2021 was another banner year for Wall Street bonuses: according to annual data released Wednesday by the State of New York, the average Wall Street bonus surged 20% to a new record high of $257,500 as banks competed aggressively for ‘top talent’, driving total compensation to new highs across the industry. Meanwhile, banks’ bonus pool swelled to $45 billion last year, up 21% from 2020.
Source: NY Comptroller
Sky-high bonuses were justified by record-breaking dealmaking activity, driven by the SPAC boom and record M&A as companies scrambled to take advantage of the twilight of ZIRP, which resulted in an extremely profitable year for investment banks. What’s more, the figures released by the New York State Comptroller don’t take into account stock options and other types of non-cash compensation.
NY State Comptroller Thomas DiNapoli said that bonuses in 2021 exceeded expectations, which is great news for the tax base of both NYC and NYS.
“Wall Street’s soaring profits continued to beat expectations in 2021 and drove record bonuses,” DiNapoli said. “But recent events are likely to drive near-term profitability and bonuses lower. Markets are turbulent as other sectors’ recovery remains sluggish and uneven, and Russia wages an inexcusable war on Ukraine’s freedom. In New York, we won’t get back to our pre-Covid economic strength until more New Yorkers and more sectors – retail, tourism, construction, the arts and others - enjoy similar success.”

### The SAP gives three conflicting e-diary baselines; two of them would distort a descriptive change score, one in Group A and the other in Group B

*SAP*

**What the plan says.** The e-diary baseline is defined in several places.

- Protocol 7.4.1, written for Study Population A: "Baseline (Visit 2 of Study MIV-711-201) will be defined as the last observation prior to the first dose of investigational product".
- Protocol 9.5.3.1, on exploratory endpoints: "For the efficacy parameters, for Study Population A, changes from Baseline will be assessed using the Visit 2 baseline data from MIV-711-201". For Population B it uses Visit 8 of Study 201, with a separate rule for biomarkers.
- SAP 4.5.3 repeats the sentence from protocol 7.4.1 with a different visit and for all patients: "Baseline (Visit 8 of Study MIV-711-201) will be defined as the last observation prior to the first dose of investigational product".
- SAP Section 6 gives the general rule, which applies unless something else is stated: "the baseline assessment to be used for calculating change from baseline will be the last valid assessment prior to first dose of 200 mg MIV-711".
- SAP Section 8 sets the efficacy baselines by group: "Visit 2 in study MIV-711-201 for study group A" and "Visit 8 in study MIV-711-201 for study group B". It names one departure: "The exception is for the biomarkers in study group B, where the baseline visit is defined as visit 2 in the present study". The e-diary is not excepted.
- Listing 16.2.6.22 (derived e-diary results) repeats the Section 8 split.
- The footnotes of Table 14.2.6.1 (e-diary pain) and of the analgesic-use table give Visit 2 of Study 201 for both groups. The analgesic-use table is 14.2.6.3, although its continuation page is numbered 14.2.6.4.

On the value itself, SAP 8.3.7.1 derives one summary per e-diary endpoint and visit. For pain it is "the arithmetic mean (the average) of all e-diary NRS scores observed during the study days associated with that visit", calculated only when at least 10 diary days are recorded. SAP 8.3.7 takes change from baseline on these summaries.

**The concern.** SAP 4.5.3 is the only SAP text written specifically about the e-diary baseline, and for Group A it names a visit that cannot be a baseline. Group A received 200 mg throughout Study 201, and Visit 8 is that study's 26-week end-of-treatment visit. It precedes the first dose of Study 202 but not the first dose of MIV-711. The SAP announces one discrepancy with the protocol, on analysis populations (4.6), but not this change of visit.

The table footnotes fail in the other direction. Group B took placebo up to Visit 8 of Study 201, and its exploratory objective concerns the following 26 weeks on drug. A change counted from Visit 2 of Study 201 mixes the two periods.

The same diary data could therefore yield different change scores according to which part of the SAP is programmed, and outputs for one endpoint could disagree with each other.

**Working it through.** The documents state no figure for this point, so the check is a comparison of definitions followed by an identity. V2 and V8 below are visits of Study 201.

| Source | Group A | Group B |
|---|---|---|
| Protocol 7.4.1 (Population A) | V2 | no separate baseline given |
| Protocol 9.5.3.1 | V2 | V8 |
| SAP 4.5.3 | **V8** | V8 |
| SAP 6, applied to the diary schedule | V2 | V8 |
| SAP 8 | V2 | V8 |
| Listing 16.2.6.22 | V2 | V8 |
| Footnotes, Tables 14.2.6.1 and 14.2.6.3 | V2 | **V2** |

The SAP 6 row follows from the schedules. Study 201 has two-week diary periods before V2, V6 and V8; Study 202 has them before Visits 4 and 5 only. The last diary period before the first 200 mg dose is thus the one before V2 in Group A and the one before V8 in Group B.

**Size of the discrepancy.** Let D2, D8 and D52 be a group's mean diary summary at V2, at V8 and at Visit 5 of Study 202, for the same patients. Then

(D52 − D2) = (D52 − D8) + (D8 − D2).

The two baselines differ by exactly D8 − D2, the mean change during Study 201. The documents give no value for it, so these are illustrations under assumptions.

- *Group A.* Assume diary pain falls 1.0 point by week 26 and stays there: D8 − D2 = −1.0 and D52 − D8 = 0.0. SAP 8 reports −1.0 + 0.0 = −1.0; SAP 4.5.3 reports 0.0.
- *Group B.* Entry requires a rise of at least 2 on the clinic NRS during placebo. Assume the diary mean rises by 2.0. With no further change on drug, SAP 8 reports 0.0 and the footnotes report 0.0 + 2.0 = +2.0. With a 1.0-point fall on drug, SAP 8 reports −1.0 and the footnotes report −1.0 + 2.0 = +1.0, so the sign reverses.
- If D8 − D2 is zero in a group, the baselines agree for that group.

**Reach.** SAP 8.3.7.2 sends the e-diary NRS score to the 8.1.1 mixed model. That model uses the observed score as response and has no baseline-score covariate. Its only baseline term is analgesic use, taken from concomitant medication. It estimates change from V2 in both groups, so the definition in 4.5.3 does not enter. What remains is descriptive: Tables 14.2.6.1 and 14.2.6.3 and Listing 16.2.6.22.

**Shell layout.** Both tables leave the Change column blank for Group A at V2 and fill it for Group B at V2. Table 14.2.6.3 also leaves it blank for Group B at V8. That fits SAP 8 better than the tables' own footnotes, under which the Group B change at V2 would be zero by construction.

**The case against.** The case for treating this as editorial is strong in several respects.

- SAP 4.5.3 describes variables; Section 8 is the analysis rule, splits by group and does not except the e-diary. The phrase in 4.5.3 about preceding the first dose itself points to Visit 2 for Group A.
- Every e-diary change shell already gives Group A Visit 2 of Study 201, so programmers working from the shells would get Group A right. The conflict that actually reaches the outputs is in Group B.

However, the trend in bonuses belies another trend afflicting Wall Street banks: employment in the industry has been on the decline in recent years, and last year was no different.
Wall Street continued to cut jobs last year, with total employment dropping to 180K jobs in 2021. New York’s share of the securities industry also slipped to 18%, down from 33% three decades ago.
Source: NY Comptroller
As a major source of revenue, DiNapoli estimates that the securities industry accounted for 18% ($14.9 billion) of state tax collections in state fiscal year (SFY) 2021 and 7% ($4.7 billion) of city tax collections in city fiscal year (CFY) 2021.
In a testament to how much NYC relies on the industry for its tax base, the securities industry provides roughly one-fifth of private-sector wages despite accounting for just 5% of that sector’s employment.
Pretax profits through the first three quarters of 2021 for the broker/dealer operations of New York Stock Exchange member firms, the traditional measure of securities industry profits, increased by 19.6% to $44.9 billion.
Looking ahead, few expect bonuses in 2022 to exceed last year, as the investment banks trip over one another to cut their year-end S&P 500 targets as derivatives markets price in nearly two percentage points’ worth of rate hikes throughout the balance of the year.
“We have a long way to go before we get to the end of 2022, but given that this is really a record number for the bonuses as we’ve tracked this historically, I don’t think there’s any reason to assume that we’re going to break this record next year at this point,” said NY State Comptroller Thomas DiNapoli during a Wednesday interview with Bloomberg Television.
But a contraction in Wall Street profits isn’t the only trend that NY State should be worried about. The heavy tax burden that bankers face has recently inspired an exodus of buy-side firms to low-tax states, most notably Florida. It’s something NY Dems should keep in mind before blindly assuming Wall Street will continue to foot the bill for profligate state spending in perpetuity.